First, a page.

Now, of course, big advertising opportunities come with these events, but should caution be thrown to the wind for the sake of exposure? Not necessarily.
There are two realities that come to mind when it comes to these large-scale advertisements:
1. You are going to get more eyeballs in a concentrated area than you will in most other situations (so long as they’re not distracted by trivial things, like say, the action on the field or ice); and
2. You’re competing for said eyeballs. Big events require big sponsorship dollars to be considered financial successes (or at least break-evens), so expect a wide variety of ad placements to be available, but not to have much luck when it comes to having exclusivity in an area.
So what does this mean for your ad dollars? Essentially, unless you’re going into one of these events with more of an eye toward the more beautiful cause of wanting to lend support to an event or sport, you’re probably better off spending your ad budget elsewhere. A happy medium
One of the keys to advertising, of course, is location. Another is location. The other… yeah, you guessed it: location.
But the key to advertising is not to just jump in headfirst into the biggest spot where you’re going to be found. Not every company who advertises during the Super Bowl gets the return on investment (ROI) they seek.
Essentially, what you want to look for is a spot that isn’t too crowded, yet has a significant number of viewers. Call it the Mendoza Line of Promotion (and yes, this is another sports reference).
The Mendoza Line originated in baseball and is named for Mario Mendoza, a player whose batting average was taken as the dividing line between a good hitter and a bad hitter.
In this case, the Mendoza promotional line (or, if you prefer, the Promodoza Line) is the spot between a good ad opportunity and a bad opportunity.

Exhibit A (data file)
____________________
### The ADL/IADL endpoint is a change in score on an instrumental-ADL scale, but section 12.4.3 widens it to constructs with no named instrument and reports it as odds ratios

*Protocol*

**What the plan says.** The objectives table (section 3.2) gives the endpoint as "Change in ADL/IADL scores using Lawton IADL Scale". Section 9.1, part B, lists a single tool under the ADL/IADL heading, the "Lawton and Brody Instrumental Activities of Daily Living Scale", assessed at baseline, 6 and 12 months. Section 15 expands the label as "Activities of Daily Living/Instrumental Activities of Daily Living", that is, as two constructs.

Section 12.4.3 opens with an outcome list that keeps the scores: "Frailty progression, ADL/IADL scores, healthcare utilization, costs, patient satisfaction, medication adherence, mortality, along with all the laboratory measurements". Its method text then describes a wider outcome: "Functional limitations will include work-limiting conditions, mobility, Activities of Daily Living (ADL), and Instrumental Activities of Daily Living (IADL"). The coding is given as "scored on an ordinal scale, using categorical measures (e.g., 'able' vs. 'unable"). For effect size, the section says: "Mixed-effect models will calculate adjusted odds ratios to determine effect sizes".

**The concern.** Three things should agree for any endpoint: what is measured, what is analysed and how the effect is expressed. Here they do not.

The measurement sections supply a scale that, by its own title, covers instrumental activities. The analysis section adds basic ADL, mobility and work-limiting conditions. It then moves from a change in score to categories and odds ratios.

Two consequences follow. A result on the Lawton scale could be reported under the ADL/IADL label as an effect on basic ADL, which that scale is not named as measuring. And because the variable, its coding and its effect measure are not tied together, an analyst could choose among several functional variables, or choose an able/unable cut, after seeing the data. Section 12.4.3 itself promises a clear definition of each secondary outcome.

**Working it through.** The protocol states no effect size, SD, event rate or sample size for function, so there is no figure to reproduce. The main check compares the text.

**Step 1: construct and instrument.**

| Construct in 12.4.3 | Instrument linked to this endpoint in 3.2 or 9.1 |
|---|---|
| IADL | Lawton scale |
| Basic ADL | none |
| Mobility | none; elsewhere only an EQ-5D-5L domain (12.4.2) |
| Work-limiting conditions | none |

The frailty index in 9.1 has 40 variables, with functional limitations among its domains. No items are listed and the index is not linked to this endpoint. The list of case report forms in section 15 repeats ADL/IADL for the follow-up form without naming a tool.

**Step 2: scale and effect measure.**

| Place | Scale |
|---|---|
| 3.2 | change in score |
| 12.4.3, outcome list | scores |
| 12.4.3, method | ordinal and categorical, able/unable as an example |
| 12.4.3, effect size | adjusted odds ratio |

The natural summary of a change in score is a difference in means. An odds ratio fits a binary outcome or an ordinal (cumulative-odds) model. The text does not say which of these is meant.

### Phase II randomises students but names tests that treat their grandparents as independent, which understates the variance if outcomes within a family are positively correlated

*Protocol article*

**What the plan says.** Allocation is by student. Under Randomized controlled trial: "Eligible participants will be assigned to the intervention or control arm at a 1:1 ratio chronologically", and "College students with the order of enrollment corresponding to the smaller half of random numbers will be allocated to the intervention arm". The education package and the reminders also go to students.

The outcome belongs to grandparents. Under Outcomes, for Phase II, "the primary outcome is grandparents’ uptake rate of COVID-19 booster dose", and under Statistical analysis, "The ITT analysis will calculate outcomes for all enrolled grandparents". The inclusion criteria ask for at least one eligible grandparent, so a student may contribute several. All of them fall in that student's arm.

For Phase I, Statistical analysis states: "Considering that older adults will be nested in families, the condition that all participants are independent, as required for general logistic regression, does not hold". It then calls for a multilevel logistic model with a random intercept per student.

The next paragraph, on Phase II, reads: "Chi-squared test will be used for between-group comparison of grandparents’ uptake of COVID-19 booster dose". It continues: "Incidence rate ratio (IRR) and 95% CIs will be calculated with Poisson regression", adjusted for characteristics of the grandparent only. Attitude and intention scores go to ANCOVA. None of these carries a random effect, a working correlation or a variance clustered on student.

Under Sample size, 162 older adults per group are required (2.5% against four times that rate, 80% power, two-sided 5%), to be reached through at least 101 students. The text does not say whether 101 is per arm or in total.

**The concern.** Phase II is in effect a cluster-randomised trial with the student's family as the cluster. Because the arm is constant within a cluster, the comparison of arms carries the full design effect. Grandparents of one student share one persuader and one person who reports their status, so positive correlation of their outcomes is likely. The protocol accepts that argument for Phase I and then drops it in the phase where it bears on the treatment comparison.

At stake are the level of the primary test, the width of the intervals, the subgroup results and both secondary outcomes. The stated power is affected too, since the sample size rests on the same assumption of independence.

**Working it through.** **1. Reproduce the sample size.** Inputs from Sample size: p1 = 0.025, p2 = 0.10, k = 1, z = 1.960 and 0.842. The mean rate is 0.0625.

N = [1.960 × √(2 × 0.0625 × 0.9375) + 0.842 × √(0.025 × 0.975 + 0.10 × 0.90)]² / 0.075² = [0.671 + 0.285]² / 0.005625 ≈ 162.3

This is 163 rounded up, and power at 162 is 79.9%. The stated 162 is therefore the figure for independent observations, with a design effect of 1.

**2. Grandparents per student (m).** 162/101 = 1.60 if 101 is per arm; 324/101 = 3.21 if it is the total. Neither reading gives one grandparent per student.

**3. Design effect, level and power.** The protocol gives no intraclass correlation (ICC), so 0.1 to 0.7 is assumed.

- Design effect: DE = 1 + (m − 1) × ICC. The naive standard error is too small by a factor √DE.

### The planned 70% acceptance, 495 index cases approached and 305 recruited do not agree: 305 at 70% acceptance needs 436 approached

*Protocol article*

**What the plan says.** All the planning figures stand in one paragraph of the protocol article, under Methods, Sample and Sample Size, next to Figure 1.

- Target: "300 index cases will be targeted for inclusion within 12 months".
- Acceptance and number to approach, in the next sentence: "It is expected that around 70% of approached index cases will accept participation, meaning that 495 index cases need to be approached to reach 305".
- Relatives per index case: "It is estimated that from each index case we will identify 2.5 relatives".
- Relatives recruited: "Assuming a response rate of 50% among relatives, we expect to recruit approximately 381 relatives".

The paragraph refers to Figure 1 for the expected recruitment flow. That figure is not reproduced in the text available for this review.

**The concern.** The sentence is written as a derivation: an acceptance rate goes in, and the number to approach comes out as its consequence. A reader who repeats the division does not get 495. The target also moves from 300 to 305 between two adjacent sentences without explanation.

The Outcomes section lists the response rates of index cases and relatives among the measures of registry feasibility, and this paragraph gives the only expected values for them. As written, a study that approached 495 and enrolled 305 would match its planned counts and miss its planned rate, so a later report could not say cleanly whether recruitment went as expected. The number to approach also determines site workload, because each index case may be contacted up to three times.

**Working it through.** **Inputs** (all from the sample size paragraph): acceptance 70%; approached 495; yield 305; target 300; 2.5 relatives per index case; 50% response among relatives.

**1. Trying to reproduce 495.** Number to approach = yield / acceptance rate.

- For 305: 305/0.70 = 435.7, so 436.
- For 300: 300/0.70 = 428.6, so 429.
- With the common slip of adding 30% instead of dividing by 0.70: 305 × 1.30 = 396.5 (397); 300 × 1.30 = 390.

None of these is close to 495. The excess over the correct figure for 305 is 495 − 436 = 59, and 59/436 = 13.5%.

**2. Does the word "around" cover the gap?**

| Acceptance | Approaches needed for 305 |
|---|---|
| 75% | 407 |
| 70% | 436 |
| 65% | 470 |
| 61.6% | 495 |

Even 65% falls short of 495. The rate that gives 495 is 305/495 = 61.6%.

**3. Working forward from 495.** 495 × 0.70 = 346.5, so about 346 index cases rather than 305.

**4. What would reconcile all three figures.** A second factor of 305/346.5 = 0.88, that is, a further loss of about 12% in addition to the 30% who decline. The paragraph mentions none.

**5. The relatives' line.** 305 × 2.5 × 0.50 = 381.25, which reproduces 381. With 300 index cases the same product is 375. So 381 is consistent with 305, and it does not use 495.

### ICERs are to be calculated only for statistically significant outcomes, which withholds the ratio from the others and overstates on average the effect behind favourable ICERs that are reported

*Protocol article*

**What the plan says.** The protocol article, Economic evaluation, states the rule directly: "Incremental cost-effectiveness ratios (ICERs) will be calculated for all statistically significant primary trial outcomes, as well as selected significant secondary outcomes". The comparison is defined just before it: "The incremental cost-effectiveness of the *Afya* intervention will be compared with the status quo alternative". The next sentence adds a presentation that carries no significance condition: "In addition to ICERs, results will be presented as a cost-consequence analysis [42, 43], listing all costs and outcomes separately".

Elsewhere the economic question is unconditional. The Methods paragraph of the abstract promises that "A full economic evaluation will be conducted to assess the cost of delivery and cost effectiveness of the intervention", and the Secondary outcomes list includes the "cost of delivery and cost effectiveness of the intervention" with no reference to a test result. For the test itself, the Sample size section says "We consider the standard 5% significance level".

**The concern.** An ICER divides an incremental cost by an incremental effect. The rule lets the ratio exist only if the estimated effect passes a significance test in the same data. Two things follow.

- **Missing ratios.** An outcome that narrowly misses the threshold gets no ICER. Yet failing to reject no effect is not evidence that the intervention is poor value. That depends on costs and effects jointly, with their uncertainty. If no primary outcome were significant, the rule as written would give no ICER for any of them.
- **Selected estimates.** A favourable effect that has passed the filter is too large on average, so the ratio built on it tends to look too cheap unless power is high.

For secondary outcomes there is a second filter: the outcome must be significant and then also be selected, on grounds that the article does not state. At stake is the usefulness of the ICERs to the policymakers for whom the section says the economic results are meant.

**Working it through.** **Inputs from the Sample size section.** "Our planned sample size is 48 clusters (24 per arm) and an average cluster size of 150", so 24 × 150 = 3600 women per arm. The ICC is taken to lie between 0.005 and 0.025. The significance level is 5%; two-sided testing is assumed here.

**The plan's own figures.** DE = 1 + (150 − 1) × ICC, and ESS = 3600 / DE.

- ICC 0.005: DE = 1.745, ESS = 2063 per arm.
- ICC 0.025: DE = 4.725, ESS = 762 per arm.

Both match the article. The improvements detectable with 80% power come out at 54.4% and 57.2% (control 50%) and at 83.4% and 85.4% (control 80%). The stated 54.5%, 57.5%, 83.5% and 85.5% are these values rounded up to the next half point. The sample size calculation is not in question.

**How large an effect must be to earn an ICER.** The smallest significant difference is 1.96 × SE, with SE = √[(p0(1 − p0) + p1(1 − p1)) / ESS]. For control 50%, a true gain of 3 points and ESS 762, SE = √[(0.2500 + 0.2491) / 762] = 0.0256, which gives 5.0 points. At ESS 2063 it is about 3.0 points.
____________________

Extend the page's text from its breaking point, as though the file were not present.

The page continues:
Let’s take a couple examples here: putting ads on a bus that runs along Portage Avenue may seem like a great idea since you have a great number of eyes potentially seeing you, but look at the number of distractions: billboards, storefronts, cops… yeah, you’re not likely going to get the attention you seek.
On the opposite end of the spectrum, then, would be somewhere like East St. Paul. Not as many distractions, yes – but not as many travelers (at least in winter).
So where you want to be instead is somewhere that’s going to get the traffic count without all the distractions. St. James was great for this in the days when sports stadiums ruled the area because of the long stretches of land that had little to no ads. Thus, bus ads would have been a great opportunity, since they’d be stationary outside said venues for long periods while fans walked across parking lots and sidewalks to get to the games.
Ultimately, the ad game is an arena you need to approach with caution. Do lots of research first, rather than just jumping in – otherwise, you may experience a letdown even in a promising location. Jon Waldman is a marketing strategist with Cohesive Marketing. To learn more about the services the company offers, call 204-992-6400 or visit http://www.cohesive.ca.
Recently, LinkedIn encouraged its authors to write a message to 22-year-olds – spry and ready to enter the job market.